Need expert help finding the right IT Project Management Software?
We’ve partnered with the software comparison portal Crozdesk.com to help you find the right solution. Crozdesk’s IT Project Management Software advisors can give you independent advice and shortlist software products that best fit your specific needs. Our partnership gives you free access to their tailored software selection advice and community negotiated discounts, taking the hassle out of the research process.
It takes just a minute to submit your requirements and they will give you a call at no cost or commitment. You’ll get custom product shortlists covering the top solutions that best fit your specific needs from their team of software experts (via phone or email) and they can even connect you to your choice of the selected vendors. To get started, please submit the form below:
What Does a Scrum Tool Do?
Scrum provides a set framework for producing a product, be it an email campaign, software, or consumer product. All Scrum tools are based off of a similar framework of basic Scrum elements.
If you’re unfamiliar with Scrum, have a look at our guide to 9 methodologies made simple. Because Scrum is related to agile, there’s quite a bit of crossover between software described as “agile tools” and as “Scrum tools”.
However, in general, agile project management tools will enable a wider scope of agile development and agile methodology functions, not just Scrum-related ones.
Scrum software is designed to facilitate the Scrum framework, encouraging collaboration, transparency, and efficiency among team members. In fact, Scrum software can prove beneficial for almost any organization, as it facilitates communication, organizes workload, and helps members to plan for multiple iterations.
The Basic Parts of Scrum Methodology And Software
A critical element of any Scrum project management software is the backlog. Like a whiteboard or sticky notes; this is where you list all the tasks and requirements for your final product. It is vital that you prioritize your backlog according to the urgency and importance of each task.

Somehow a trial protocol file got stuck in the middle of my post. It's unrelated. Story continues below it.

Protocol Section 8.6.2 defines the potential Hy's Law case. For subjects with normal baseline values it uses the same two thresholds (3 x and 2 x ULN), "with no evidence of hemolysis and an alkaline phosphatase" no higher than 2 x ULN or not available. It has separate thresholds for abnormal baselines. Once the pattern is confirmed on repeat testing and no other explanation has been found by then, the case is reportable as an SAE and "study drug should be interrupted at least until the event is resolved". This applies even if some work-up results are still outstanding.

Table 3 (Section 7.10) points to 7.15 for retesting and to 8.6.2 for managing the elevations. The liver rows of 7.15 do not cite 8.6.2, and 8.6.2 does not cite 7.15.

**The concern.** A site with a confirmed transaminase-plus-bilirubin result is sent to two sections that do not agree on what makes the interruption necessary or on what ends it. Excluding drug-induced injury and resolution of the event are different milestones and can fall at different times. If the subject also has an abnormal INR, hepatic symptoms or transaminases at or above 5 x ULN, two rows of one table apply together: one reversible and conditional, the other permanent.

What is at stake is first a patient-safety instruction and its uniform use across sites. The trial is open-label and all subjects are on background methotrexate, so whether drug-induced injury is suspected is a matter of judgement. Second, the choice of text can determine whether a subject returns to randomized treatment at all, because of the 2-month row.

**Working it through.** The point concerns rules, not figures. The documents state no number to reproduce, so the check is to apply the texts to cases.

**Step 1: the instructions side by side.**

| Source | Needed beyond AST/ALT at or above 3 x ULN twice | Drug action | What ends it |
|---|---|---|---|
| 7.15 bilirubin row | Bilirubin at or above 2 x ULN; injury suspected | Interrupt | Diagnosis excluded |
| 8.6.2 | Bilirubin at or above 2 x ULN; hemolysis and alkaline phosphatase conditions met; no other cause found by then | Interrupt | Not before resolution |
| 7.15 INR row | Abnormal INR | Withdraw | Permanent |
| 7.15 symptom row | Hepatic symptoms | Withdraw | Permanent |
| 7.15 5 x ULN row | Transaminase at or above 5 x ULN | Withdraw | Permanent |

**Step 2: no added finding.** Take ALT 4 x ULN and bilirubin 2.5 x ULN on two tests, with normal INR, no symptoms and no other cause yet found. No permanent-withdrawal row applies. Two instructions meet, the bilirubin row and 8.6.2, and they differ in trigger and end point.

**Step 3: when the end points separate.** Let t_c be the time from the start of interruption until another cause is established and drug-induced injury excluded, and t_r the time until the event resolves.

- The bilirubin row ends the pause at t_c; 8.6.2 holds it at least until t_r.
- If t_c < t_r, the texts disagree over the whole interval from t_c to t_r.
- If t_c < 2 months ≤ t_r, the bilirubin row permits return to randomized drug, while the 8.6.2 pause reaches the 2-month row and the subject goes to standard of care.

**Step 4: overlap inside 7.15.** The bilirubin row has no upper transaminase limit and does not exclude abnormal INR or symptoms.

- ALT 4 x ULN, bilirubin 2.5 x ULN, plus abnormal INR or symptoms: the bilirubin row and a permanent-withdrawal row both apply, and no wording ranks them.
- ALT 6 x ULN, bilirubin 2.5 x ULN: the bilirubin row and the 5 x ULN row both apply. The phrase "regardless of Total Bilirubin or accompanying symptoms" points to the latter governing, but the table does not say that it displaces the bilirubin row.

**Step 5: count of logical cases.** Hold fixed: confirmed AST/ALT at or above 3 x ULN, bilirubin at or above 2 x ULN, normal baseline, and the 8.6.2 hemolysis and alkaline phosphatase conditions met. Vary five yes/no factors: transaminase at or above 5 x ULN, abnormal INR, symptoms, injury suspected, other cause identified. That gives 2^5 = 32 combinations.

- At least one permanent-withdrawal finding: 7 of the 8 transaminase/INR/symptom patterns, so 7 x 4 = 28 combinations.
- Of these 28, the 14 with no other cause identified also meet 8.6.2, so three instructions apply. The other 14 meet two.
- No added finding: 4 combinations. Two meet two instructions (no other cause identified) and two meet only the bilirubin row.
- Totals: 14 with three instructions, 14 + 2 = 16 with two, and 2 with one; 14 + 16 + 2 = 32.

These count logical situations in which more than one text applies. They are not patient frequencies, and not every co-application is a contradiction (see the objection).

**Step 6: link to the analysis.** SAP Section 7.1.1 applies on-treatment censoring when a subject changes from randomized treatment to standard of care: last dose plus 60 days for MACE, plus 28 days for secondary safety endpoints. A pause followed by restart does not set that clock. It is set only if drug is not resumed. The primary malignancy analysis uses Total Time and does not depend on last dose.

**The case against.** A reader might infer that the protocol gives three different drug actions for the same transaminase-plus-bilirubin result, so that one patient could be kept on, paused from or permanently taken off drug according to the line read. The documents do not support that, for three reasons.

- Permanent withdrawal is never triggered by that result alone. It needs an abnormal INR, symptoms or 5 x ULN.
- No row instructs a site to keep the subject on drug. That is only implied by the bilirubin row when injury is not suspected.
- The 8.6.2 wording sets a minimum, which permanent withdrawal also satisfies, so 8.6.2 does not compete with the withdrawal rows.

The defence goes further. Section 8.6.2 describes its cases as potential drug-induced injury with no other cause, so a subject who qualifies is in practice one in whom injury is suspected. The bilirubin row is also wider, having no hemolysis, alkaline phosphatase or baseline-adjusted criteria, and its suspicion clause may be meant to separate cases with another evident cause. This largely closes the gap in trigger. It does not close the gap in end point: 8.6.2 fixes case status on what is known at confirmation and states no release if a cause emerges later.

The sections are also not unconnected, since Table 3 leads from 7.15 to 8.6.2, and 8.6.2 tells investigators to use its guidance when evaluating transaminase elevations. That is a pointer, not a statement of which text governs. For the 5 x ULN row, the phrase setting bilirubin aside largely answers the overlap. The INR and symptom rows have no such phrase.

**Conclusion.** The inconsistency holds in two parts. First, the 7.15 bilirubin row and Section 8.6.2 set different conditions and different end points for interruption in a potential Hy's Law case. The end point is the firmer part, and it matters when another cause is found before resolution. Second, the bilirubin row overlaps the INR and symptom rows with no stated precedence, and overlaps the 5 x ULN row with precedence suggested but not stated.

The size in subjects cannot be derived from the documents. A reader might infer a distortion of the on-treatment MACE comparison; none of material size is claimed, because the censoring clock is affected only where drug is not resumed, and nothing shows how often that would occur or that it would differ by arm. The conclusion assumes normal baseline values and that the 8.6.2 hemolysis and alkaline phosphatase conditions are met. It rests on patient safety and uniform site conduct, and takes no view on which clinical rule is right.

Another key element of Scrum is the Product Owner. This is the person who owns the discussion on which features are included or not as they manage the business and functional expectations for the product.
The Scrum framework divides time into predetermined chunks for completing each task from the backlog, known as sprints. The graphical representation of a sprint is called a burndown chart. These are helpful in visualizing progress in order to stay on track.
Daily scrums are a meeting for all the team members to discuss their progress and bring up any issues that need attention. Most tools have scheduling or meeting features to easily plan and coordinate daily scrums.
Each sprint ends with a retrospective, a time-boxed meeting where the team reviews the sprint and plans for future improvements.
Sprint planning, daily scrums, sprint reviews, and retrospectives, make up the four scrum ceremonies.
How To Choose The Best Tool For Your Team
Here’s a list of key questions to ask yourself in order to choose the right tool for your team:
- What do you need it for? Do you primarily need a task management tool (more basic), or do you need it for storing documentation or creating client-facing reports (more advanced)?
- What is the size of your team? Very small teams are lucky to find several tools that give a full range of features for free. If you’re planning to scale, take this into account—how much will it cost to upgrade?
- Which tools should it integrate with? At the very least, it probably needs to integrate with your calendar and document folders. Also consider whether you’ll want a tool that integrates with your existing development applications, CRM, time-tracking apps, document management systems, resource management apps, and other BPM tools.
- How will it fit into your workflow and how easy is it to learn and set-up? If you’re new to Scrum, choose a tool with a large training resource library, online training, or even Scrum coaching as an add-on.
- What’s your tool budget? Keep in mind future scaling requirements.
What Do You Think?
Have you ever used any of these tools? Which one do you like best and why? Comment and share with the DPM community below.